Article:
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Sanora Babb: “An Owl on Every Post”

By Ady Wetegrove

Cover of Sanora Babb's "An Owl on Every Post."
Cover of Sanora Babb's "An Owl on Every Post."

Known for her evocative depictions of life in the Dust Bowl during the Great Depression, author Sanora Babb shares her family’s perpetual bouts with struggles against crop-failure, starvation, mortgage foreclosures, and loneliness in her memoir An Owl on Every Post. Experiencing pioneer life in a one-room dugout shelter, Babb viewed the land—which both tormented and beguiled her—from an up-close, eye-level perspective.

When her family relocated from the security of a small town to an isolated 320-acre farm on the western plains, the young Babb sought to find beauty and joy in her vast and desolate surroundings. The result of her introspection is a body of work that includes essays, short stories, poems, and five books.

In a new edition of her long-out-of-print memoir, An Owl on Every Post, Babb writes with immediacy and lyricism about growing up on the Colorado Plains. An Owl on Every Post reveals the values—courage, pride, determination, and love—that kept Babb’s family from despair and total ruin. The memoir, originally published in 1971, is now available with a new introduction by Pulitzer Prize–winning author William Kennedy.

The Ransom Center holds the Sanora Babb papers, and some of the materials related to An Owl on Every Post are highlighted in the Center’s web exhibition Sanora Babb: Stories from the American High Plains.

Sanora Babb: Stories from the American High Plains

By Ady Wetegrove

Photo of Sanora Babb. 1938.
Photo of Sanora Babb. 1938.

Coming of age on the American High Plains, American novelist Sanora Babb was familiar with the endeavor for dignity among the people living in the poverty-stricken area. With her intimate knowledge of the landscape, she provided access to the daily circumstances of individuals struggling to survive in the Dust Bowl. Babb sought to depict the High Plains as a featureless physical space, while humanizing “the Great American Desert” as the stage on which people’s daily lives unfolded.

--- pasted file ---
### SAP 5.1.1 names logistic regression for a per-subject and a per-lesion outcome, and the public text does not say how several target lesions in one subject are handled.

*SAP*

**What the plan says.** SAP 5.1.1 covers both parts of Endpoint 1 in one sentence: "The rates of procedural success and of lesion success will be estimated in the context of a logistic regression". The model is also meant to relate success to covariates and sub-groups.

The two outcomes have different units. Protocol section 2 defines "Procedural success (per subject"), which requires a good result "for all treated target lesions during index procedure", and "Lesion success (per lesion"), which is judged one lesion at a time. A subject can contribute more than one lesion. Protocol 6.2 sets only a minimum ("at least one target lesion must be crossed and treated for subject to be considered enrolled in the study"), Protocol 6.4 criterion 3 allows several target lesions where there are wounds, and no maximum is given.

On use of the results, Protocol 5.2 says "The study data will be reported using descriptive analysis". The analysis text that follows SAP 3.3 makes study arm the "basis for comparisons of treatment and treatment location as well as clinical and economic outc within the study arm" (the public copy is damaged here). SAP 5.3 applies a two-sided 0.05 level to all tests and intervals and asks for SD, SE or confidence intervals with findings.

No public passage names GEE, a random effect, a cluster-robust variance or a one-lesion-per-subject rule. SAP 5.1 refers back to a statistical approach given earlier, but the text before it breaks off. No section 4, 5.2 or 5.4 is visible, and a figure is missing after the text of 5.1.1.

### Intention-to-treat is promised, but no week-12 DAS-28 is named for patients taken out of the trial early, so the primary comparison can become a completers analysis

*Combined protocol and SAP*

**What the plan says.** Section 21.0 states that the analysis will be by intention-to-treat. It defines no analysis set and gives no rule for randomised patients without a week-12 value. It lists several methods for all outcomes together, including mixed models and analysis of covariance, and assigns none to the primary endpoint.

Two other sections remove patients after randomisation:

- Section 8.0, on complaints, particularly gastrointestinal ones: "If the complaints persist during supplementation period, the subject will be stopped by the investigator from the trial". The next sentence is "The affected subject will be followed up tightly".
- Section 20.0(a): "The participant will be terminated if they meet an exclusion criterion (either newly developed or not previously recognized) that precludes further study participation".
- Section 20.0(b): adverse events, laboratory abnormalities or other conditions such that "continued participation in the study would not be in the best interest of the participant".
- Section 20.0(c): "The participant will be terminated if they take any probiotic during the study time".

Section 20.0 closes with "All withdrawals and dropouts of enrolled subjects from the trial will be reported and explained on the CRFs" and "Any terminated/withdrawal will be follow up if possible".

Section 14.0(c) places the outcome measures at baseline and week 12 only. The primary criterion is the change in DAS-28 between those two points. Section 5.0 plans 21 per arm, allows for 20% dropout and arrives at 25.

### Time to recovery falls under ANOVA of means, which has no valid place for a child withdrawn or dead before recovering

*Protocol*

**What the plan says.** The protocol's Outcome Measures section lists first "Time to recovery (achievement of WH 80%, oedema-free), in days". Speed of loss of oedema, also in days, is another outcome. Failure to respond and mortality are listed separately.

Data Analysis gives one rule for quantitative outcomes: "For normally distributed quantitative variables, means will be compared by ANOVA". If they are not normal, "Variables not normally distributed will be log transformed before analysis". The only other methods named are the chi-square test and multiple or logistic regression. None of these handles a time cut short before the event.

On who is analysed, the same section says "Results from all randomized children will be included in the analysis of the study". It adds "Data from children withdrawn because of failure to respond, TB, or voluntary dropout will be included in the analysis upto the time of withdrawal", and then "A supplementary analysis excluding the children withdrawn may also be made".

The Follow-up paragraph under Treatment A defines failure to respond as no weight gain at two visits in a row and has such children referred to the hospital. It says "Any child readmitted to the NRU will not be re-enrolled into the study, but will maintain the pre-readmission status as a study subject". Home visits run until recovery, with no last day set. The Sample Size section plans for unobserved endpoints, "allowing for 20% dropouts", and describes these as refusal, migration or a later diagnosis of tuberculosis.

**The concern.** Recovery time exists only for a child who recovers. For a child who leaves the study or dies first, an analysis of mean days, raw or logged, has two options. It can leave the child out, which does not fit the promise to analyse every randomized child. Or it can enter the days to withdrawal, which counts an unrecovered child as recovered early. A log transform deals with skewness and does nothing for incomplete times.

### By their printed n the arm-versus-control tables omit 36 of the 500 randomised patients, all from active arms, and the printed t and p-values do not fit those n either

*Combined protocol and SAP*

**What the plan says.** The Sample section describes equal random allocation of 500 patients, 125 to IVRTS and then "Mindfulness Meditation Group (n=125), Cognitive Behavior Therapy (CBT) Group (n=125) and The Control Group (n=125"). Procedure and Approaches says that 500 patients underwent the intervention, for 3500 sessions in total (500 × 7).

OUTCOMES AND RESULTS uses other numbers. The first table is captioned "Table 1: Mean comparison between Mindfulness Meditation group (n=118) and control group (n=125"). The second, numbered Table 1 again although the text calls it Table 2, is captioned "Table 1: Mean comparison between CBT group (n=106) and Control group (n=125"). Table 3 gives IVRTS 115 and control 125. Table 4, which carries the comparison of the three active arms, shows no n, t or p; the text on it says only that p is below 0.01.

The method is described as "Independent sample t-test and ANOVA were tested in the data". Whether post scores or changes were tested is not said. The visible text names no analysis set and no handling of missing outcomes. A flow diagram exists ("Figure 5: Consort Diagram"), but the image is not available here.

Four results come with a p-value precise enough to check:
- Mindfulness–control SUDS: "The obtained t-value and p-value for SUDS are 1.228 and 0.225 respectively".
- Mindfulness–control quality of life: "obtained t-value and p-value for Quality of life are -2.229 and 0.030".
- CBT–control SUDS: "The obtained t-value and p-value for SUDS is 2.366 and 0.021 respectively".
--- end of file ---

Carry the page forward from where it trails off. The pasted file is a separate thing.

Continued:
The Ransom Center holds the Sanora Babb papers, and some of the materials are highlighted in the Center’s web exhibition Sanora Babb: Stories from the American High Plains. In her fiction, Babb sought to illuminate the stories of those families who left little written account of the unrelenting duress and the socio-economic strife that characterized the American High Plains at mid-century. Materials from this collection are also featured in this Sunday’s premiere of Ken Burns’s new documentary The Dust Bowl on PBS, which draws heavily on Babb’s novels and documentary writings.

Before the stock market crash in October 1929, Babb moved from Colorado to Los Angeles where she found work as a scriptwriter for a radio station and began publishing her literary work in experimental activist magazines. These “little magazines” helped Babb get her foot in the door, and she soon met writers Dorothy Parker, Ralph Ellison, Genevieve Taggard, Nathanael West, John Howard Lawson, Theodore Dreiser, and B. Traven.

Increasingly involved in political activism and social advocacy, Babb worked with the Farm Security Administration (FSA) to set up tent settlements for the dispossessed in California’s farmlands. Babb’s employment with the FSA, as well as her own childhood experiences, provided the subtext for her first novel, Whose Names Are Unknown, which chronicles the lives of displaced High Plains families and their struggle to find work as seasonal harvesters in California.

Although Random House accepted Babb’s novel for publication in 1939, the contract was rescinded when John Steinbeck’s Grapes of Wrath was published during the same year. According to Random House editor Bennet Cerf, the market could not support two books with similar subjects. Although both Steinbeck and Babb explore the Dust Bowl exodus of the 1930s, the authors interpret the difficult conditions in starkly different terms. In Whose Names Are Unknown, the intimate world of human relationships relies on testimonial witnessing, while Grapes of Wrath employs symbolic means to represent the condition of “Oakies.”

Disappointed that Whose Names are Unknown was eclipsed by Steinbeck’s work, Babb turned her attention to the manuscript of her second novel, The Lost Traveler (1958). Babb continued to work as a writer and publisher into her eighties, publishing An Owl on Every Post (1971), Cry of the Tinamou (1997), and Told in the Seed (1998). A re-edited manuscript of Whose Names Are Unknown, published in 2004, received critical recognition as a rival to Steinbeck’s Grapes of Wrath.